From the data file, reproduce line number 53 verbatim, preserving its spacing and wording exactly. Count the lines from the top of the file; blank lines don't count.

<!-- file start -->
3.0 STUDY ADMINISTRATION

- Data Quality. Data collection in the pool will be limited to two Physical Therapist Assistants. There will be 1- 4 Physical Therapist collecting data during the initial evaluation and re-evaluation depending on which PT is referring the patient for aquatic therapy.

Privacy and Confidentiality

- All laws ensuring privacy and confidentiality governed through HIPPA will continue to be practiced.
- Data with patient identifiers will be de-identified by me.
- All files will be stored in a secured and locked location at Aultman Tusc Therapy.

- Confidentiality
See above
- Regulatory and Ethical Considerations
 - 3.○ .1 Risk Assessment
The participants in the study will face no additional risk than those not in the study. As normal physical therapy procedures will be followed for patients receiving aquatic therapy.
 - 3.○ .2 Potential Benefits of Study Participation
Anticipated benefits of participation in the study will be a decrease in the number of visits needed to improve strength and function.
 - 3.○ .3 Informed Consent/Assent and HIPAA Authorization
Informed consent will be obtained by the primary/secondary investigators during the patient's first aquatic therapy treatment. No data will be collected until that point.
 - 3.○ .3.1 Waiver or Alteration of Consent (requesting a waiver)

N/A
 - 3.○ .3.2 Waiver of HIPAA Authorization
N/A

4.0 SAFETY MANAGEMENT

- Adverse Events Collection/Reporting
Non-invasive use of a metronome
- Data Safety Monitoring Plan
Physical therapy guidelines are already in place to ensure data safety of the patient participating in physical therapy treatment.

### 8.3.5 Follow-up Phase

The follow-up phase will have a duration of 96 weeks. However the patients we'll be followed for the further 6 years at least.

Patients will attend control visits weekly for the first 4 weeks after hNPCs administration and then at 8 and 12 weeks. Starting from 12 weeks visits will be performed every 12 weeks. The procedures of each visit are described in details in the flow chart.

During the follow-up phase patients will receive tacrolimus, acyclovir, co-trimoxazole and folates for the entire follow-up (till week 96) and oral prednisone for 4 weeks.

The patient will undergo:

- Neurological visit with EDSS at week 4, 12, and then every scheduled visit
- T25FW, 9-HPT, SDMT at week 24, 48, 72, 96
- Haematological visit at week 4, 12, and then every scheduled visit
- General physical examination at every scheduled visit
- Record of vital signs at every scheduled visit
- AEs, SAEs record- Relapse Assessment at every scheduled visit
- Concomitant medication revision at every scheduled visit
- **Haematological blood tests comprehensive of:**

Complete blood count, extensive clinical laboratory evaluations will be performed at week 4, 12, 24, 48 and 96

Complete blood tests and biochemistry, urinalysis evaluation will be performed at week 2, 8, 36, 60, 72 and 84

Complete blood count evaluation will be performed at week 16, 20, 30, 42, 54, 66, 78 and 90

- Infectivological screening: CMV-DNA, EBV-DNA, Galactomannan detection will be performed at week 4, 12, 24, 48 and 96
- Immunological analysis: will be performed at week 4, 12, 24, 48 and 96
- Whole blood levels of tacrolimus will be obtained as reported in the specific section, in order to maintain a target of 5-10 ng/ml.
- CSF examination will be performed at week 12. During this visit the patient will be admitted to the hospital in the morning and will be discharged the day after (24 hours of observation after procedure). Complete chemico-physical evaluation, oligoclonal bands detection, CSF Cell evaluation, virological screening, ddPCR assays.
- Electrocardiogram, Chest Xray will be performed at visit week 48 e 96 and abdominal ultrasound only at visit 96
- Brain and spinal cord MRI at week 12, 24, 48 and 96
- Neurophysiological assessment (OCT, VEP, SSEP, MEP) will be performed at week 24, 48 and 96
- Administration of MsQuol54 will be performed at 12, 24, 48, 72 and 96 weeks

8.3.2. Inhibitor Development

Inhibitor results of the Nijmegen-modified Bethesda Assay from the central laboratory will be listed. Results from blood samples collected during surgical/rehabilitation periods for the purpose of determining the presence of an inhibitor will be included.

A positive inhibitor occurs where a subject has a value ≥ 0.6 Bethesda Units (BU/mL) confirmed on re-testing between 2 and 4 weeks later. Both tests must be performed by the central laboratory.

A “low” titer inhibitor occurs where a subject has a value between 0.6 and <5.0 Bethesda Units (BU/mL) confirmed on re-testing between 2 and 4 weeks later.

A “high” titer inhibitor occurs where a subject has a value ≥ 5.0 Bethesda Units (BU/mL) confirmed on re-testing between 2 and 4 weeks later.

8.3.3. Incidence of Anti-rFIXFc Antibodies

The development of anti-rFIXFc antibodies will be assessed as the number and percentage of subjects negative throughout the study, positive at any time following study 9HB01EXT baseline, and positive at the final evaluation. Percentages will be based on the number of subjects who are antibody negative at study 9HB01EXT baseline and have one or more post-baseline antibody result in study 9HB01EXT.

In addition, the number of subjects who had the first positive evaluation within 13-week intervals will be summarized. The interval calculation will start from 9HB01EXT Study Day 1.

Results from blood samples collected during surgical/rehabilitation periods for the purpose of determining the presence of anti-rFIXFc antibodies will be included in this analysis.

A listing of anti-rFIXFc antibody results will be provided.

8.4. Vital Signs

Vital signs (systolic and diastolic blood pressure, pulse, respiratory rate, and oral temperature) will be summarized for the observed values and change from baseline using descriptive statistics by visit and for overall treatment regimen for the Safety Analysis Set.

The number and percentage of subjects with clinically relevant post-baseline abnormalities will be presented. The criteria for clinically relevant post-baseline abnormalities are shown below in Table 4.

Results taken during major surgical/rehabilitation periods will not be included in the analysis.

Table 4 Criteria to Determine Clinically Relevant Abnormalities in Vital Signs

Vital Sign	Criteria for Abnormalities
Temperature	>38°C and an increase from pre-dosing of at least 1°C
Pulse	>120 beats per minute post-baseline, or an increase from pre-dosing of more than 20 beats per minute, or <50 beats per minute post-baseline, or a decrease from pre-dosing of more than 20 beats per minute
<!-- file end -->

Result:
A “high” titer inhibitor occurs where a subject has a value ≥ 5.0 Bethesda Units (BU/mL) confirmed on re-testing between 2 and 4 weeks later.